Simon Lee Gallery is pleased to present News from Nowhere, an exhibition of new works by Swiss artist Mai-Thu Perret. This will be her second solo exhibition at the Hong Kong gallery.

The exhibition’s title derives from British polymath and socialist activist, William Morris’ 1890 novel of the same name, in which he imagines a utopian future liberated from systems of capitalism. Blending utopian socialism with science fiction, the narrative follows William Guest who, after returning home from a meeting of the Socialist League, wakes the next morning to find himself catapulted into the twenty-first century and into a world beyond all recognition. Following revolutionary upheaval, England, now called ‘Nowhere’, has bcome a humane socialist society in which all people live in equality. Yet just as quickly as he finds himself in this paradise, Guest is transplanted back to the nineteenth century where he resolves to make his dream of the future a reality of the Victorian social order. Perret’s practice directly references Morris, whose vision of a utopian future reflects the fictionalised women-only commune that has been central to her work for the past two decades. The Crystal Frontier explores the lives of an autonomous community who have abandoned Western neoliberal society for the remote desert of South Western Mexico, envisaged by the artist as a refuge from the ills of capitalism and patriarchal convention. Like Morris’ News from Nowhere, Perret’s project engages with the promise of an ideological agenda that promotes egalitarian human relationships.

The story of The Crystal Frontier has provided a framework for much of Perret’s practice, which presents her artistic output as the ‘hypothetical production’ of members of the commune. Evolving across installation, performance, sculpture, ceramics and textiles, her continually expanding fiction also encompasses a range of twentieth-century avant-garde and radical art movements. Paying tribute to founding member of Dada, Jean Arp, the biomorphic cut-outs of Perret’s ceramic wall reliefs also evoke fragments of modernist or brutalist architecture, for example the organic holes in the walls of Lina Bo Bardi’s SESC Pompeia Factory Leisure Centre in Sao Paulo or the curvilinear ceiling of the Palace of the Assembly in Chandigargh, designed by Le Corbusier. Just as The Crystal Frontier became a vehicle for Perret’s exploration of feminist politics, the Italian-born Brazilian architect Lina Bo Bardi is a telling point of reference for the artist. Bardi’s work was enriched by her profound connection with the everyday and cultural life of her adopted country, resulting in a practice rooted in the regional vernacular of Brazil and liberated from the parameters of Western modernism and elitist formalism. Like Bardi, in her utopian manifesto, Perret embraces locality, functionality and cultural beauty.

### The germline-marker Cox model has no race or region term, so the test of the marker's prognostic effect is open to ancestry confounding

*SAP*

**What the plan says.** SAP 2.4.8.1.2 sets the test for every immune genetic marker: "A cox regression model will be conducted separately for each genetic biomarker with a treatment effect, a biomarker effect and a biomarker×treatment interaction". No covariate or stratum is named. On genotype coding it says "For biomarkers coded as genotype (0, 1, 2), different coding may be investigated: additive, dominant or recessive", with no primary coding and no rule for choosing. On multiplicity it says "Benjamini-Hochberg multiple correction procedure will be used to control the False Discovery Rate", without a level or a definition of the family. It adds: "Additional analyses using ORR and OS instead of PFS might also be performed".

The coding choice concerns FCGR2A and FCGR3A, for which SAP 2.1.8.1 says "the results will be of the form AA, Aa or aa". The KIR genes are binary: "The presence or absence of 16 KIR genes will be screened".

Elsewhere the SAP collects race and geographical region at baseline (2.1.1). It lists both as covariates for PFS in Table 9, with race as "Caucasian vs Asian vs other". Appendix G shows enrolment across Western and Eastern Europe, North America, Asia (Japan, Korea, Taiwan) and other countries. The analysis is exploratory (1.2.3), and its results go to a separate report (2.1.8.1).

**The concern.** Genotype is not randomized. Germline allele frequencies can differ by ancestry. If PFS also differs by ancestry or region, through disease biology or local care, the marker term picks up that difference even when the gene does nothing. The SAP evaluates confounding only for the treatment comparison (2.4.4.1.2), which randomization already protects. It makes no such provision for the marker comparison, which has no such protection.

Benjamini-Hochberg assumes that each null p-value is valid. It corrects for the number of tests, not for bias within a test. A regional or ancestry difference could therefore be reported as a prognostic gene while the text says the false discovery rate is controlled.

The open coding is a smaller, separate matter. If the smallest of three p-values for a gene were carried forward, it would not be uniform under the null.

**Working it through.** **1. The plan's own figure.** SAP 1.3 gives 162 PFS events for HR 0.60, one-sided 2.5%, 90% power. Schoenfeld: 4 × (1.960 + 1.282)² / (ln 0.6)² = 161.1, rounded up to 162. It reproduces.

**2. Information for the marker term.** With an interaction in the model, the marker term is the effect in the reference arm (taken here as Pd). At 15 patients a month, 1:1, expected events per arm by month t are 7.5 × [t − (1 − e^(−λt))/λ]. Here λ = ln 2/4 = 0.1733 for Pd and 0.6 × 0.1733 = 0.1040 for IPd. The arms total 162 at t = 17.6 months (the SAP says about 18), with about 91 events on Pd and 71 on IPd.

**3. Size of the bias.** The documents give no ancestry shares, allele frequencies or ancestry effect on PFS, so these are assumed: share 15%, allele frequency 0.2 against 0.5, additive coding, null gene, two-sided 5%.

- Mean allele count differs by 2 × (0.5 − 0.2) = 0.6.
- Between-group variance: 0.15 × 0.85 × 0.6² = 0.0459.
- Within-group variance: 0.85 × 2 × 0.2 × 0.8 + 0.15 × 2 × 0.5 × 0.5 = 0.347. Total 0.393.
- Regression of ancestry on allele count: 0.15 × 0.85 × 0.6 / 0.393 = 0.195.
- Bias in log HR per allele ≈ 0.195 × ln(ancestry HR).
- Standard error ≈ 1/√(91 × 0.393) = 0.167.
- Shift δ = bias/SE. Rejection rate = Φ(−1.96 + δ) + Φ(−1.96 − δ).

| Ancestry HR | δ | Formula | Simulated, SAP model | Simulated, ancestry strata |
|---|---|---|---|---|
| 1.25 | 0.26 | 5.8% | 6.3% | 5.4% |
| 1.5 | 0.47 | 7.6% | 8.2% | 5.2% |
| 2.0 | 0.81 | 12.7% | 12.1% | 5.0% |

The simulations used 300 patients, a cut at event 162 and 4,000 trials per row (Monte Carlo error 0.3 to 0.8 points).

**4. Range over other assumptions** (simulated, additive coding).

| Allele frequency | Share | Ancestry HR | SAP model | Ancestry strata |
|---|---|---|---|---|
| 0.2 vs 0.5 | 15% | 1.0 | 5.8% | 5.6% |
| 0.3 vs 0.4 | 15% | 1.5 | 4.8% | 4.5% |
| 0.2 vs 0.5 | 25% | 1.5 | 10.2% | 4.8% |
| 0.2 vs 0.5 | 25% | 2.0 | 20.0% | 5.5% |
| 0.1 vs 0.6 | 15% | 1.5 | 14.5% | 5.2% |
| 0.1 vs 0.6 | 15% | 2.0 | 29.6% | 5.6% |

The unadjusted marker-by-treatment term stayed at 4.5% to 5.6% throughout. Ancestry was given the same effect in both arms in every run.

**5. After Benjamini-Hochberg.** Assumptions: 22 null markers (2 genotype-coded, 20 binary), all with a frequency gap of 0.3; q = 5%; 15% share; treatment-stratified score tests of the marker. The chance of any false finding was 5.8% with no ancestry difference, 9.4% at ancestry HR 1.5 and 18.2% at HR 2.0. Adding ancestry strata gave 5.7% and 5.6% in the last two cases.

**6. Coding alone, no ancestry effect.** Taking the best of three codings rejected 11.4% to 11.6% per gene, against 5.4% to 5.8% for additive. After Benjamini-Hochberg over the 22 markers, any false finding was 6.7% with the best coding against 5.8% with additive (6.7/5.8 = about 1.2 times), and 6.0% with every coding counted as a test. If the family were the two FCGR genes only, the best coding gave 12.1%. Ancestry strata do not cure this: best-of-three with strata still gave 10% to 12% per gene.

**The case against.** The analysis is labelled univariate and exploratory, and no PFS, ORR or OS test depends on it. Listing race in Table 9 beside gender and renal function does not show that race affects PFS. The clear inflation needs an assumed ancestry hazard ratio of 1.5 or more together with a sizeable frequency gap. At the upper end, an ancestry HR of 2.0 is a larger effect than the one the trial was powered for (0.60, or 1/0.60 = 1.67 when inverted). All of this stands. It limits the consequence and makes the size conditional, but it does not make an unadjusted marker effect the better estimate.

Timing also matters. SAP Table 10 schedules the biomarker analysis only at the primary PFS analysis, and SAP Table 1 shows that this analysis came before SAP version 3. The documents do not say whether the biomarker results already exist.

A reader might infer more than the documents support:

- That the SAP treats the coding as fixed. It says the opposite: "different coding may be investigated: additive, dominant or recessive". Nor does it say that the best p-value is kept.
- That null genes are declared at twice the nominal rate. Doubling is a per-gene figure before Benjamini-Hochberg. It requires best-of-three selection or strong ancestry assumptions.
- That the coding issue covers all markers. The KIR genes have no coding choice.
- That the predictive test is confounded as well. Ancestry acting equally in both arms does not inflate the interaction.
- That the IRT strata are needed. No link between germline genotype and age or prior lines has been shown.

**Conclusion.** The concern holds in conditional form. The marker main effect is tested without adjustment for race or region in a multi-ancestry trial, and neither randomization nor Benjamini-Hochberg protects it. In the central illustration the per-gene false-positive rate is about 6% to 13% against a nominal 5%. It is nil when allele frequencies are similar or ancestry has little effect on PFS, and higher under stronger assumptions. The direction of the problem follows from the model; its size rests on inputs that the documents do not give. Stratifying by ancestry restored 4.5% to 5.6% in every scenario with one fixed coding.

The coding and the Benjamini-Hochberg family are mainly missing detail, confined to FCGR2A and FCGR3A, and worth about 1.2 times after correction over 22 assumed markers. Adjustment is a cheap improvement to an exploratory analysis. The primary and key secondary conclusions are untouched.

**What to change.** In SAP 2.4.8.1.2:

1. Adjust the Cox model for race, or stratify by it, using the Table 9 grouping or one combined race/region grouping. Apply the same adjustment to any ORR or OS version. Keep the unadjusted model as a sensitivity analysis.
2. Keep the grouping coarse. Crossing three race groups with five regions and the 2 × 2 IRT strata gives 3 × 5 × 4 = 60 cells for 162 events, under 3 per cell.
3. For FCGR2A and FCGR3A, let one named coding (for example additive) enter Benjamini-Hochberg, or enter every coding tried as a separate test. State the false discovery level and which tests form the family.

Elsewhere in the exhibition, four ceramic sculptures are inspired by photographs of Japanese playground fixtures from the 1960s and early 1970s. The inventive concrete structures of these playscapes can be considered an ode to the forms and designs of Isamu Noguchi – who created a number of playschemes throughout his career – as well as the Metabolists – a post-War Japanese architectural movement that took nature and biology as its point of departure. In transforming the scale of these bulbous, tulip-shaped forms – and with the addition of light-emitting elements – Perret loses track of their original function. Yet in keeping with Noguchi’s landscapes, which eschewed the prescriptive furniture of American playgrounds, Perret’s lanterns encourage improvisation and creative interaction. The tulips open out into the gallery space, illuminating two new tapestries, made in Mexico on a high-warp loom in a process similar to that employed at the Gobelins Manufactory, the historic tapestry factory in Paris, which supplied the courts of the French monarchs. The motifs that unfold across the textured surfaces of the tapestries are based on diminutive water-colours painted by Perret, which recall Rorschach test patterns. The instinctive, organic forms speak to the nebulous negative space of the ceramics, while simultaneously recalling the craft practices of the women of The Crysal Frontier. Perret’s blend of the traditional and artisanal with a postmodern aesthetic interrogates the social and political, engendering a full vision that rejects hegemonic narratives in favour of a critical questioning of communal identity.